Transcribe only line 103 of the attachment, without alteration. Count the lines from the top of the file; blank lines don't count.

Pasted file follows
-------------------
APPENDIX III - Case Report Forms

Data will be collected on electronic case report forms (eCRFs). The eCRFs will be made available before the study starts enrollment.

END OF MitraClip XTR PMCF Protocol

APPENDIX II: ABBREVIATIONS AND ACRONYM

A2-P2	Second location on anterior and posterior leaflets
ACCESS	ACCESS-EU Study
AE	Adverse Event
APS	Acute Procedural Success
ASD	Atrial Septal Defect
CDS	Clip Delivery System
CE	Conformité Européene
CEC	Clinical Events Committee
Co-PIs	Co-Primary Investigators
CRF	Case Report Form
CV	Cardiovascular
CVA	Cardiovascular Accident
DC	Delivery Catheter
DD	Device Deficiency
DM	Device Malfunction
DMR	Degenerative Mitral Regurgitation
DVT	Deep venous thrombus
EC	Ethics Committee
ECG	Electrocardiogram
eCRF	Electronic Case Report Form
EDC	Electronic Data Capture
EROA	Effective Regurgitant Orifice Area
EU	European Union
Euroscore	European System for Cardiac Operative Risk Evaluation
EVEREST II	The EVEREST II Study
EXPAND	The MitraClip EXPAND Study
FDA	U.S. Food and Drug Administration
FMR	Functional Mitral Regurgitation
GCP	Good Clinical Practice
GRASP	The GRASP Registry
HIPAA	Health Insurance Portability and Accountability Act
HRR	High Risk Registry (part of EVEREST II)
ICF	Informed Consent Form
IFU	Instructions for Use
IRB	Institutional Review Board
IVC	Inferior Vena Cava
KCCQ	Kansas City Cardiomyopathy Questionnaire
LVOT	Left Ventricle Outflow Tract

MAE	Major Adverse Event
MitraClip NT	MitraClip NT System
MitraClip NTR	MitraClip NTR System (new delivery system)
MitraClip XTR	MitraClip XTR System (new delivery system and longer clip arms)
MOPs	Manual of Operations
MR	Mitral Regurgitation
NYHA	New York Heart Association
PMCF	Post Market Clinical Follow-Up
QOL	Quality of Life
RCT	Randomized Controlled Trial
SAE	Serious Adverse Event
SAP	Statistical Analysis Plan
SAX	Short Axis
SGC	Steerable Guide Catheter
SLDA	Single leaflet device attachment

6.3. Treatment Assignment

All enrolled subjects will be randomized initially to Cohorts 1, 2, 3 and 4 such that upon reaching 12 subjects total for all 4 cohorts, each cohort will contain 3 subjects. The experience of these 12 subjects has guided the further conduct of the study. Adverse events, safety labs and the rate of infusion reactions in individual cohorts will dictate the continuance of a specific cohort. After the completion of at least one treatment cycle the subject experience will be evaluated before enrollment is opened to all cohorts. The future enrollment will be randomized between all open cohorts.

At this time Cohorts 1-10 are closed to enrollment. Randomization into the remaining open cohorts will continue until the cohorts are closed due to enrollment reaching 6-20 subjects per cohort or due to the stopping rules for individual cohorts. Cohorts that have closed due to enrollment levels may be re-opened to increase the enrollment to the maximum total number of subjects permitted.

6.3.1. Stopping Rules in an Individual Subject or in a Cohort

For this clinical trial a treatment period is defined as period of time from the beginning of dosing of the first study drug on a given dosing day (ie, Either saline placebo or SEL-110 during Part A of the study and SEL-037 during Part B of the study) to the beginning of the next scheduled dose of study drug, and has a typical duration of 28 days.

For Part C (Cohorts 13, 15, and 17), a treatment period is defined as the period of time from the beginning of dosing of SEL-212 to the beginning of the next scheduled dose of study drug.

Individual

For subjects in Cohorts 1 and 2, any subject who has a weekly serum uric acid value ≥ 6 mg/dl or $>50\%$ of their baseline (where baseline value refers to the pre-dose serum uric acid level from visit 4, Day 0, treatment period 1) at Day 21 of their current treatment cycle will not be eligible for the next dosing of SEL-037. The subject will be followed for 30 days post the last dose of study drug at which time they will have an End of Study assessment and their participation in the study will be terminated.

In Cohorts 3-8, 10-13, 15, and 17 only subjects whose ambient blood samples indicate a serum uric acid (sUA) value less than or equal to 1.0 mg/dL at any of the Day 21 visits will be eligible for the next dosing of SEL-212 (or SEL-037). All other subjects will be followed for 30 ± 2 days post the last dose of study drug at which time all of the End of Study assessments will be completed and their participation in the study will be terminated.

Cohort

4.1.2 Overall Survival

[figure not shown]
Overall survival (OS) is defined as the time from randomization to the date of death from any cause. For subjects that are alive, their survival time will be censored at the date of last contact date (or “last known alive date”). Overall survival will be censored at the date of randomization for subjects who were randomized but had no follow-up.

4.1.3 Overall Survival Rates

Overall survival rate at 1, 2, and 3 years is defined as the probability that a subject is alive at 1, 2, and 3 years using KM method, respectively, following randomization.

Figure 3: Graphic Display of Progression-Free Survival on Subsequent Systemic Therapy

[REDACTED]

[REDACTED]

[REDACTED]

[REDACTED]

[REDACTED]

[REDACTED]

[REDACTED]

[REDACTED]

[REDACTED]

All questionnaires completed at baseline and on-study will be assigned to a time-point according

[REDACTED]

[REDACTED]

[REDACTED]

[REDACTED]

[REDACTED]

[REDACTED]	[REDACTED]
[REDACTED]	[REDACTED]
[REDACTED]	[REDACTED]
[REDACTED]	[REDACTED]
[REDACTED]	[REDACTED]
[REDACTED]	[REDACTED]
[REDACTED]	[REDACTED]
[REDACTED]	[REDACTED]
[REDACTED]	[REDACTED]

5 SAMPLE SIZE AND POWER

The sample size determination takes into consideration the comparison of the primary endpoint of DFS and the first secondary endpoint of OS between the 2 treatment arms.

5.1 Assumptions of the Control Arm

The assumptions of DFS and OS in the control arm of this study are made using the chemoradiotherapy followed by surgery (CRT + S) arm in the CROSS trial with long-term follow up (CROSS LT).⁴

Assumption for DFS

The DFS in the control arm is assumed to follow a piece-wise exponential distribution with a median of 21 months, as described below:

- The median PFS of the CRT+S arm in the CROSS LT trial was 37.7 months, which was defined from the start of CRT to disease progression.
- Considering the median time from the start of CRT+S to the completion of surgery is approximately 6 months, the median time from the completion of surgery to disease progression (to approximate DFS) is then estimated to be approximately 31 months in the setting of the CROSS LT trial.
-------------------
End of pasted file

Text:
The DFS in the control arm is assumed to follow a piece-wise exponential distribution with a median of 21 months, as described below: